I’m usually home by 5pm. That does not mean the day is done but I’m in the door at home anyway. I’m lucky enough with a husband who will have the fire on already – we just do what needs doing, no jobs are ‘his’ or ‘mine’. Dinner is easy like a stir-fry or whatever is handy. I am no Nigella Lawson so my attempts are basic. I experimented during lockdown like everyone and succeeded in finding a lovely recipe from Leafy Greens for brown bread so I’m proud of that achievement.
I love a Friday night takeaway with a glass of wine, and Netflix. On Saturdays I enjoy a cycle, a walk and a swim in the sea regularly. Parkrun used to feature on Saturday mornings too. I enjoy a good social life and when normal living returns hope to go out on Saturday night for a catch up with people.
We loved campsites in France when the family was young. I have kept in touch with old  friends over the years and we have gone away regularly together – to Christmas markets, breaks in Iceland, a cruise, Tunisia, Poland and a few trips to the US. I was  also in Chile with my sisters. One of them lives there. That was a very different kind of visit where you really realise how fortunate we are here.
Our adult children are usually home too for the weekend, when restrictions allow.  It has always been a lively home with lots of laughs and people coming and going. It is quieter at present, obviously.
I am also blessed with great friends who live locally and we go for a dip in the sea, a walk, or cycle. We can be heard laughing and singing at a distance I imagine. It is wonderful for de-stressing after a week’s work. It also keeps us active and healthy.
Bedtime is usually 11.30pm. I only sleep for about five hours and often wish I could stop the thoughts or worries that waken me. Come morning, they are never as bad as they appeared in the dead of night.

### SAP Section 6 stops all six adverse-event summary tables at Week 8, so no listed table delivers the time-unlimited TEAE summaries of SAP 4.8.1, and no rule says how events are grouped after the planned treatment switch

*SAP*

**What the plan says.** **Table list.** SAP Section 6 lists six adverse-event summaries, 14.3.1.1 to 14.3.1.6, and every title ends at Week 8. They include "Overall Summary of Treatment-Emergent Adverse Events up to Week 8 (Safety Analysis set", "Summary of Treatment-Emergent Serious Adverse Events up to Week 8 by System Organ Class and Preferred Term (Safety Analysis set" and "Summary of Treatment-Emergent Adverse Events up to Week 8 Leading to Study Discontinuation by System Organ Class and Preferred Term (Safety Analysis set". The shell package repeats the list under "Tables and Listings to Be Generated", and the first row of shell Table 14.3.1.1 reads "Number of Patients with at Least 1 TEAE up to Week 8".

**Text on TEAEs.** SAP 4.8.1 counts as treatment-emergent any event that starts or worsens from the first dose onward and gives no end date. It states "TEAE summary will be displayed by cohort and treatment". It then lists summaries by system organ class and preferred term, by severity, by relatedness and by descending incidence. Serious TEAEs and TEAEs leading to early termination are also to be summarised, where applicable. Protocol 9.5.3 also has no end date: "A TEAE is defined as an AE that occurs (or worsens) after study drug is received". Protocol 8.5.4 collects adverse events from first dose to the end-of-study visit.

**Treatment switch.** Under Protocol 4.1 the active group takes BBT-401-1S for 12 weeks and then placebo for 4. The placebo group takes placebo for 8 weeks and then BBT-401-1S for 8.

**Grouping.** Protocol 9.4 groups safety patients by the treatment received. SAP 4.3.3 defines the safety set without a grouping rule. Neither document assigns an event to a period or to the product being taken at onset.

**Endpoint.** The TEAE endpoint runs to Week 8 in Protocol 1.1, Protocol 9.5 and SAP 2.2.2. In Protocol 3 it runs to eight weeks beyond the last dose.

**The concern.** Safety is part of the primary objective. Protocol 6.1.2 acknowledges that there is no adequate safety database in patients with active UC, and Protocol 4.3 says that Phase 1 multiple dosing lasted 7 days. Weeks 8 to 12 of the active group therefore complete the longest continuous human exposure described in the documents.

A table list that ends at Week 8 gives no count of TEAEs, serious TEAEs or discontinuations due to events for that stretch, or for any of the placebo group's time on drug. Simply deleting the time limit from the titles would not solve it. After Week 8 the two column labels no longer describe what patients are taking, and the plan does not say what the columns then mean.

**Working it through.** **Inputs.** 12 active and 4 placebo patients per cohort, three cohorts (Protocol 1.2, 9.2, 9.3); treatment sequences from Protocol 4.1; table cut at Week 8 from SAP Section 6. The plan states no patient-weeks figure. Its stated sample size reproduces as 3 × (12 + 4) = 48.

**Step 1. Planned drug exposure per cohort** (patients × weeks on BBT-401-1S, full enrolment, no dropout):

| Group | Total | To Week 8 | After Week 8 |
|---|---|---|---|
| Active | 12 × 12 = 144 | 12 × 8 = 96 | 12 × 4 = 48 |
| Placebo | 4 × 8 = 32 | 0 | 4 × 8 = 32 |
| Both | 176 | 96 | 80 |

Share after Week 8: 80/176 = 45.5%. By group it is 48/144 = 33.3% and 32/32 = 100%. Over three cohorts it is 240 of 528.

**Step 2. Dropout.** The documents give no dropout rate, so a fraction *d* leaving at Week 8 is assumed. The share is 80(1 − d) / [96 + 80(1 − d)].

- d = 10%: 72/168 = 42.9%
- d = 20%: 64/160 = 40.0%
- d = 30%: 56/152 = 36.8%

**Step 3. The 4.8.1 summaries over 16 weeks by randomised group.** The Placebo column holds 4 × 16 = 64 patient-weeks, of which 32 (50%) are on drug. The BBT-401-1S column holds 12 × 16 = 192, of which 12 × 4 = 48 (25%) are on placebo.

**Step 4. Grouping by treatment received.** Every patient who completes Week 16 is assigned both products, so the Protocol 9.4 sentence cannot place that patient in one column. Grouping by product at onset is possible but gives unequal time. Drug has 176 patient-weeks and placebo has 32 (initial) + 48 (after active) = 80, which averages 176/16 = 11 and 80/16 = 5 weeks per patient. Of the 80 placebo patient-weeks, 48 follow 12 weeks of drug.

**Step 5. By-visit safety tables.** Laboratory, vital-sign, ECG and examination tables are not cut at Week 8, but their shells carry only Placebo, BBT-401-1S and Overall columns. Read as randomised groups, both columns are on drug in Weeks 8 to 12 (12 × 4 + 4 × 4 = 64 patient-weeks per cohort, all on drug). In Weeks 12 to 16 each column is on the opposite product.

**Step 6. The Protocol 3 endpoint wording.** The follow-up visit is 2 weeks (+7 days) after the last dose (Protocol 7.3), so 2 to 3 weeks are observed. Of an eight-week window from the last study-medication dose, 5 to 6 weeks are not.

In conversation with Áine Ryan

Quickfire questions

If money were no object, what would you do everyday?
I would love to shadow principals in other countries and do research on what their day consists of.

Favourite place you have visited?
I love France. I suppose being a French teacher gives me an added advantage and interest.

Most unusual thing you have eaten?
The most unusual place was Dining in the Dark in Poland. It is hilarious not being sure of what was on the plate and just trying to figure it all out.

What makes you nervous?
When out on the bike with the Covey Wheelers Leisure Group and someone mentions Sheaffry or Cailleach.

Three things always in your fridge?
Butter, eggs and yoghurt.

Your favourite Christmas movie?
‘Love Actually’ is a must.

Name three celebrities you would invite to your Zoom party?
Honestly, I think I would stick to people I know. Parties should be with friends.

Best advice you ever got?
My mother was a great lady for sayings.
I used to get frustrated when people got angry and she’d say:
 “Let them cool in the soup they boiled in.”

Most prized possession?
Other than my family.
The medal I got when I completed a triathlon in Dublin which included a swim in the Liffey followed by a 40km cycle and a 10km run in the Phoenix Park.

First hero?
My dad who passed away when I was young. He had a JCB and I thought he was the coolest man ever.

Sum up the coronavirus in three words?
Appreciate what matters

Last book you read?
‘I Found My Tribe’, by Ruth Fitzmaurice

What would you like Santa to bring you this year?
A good night out with family and friends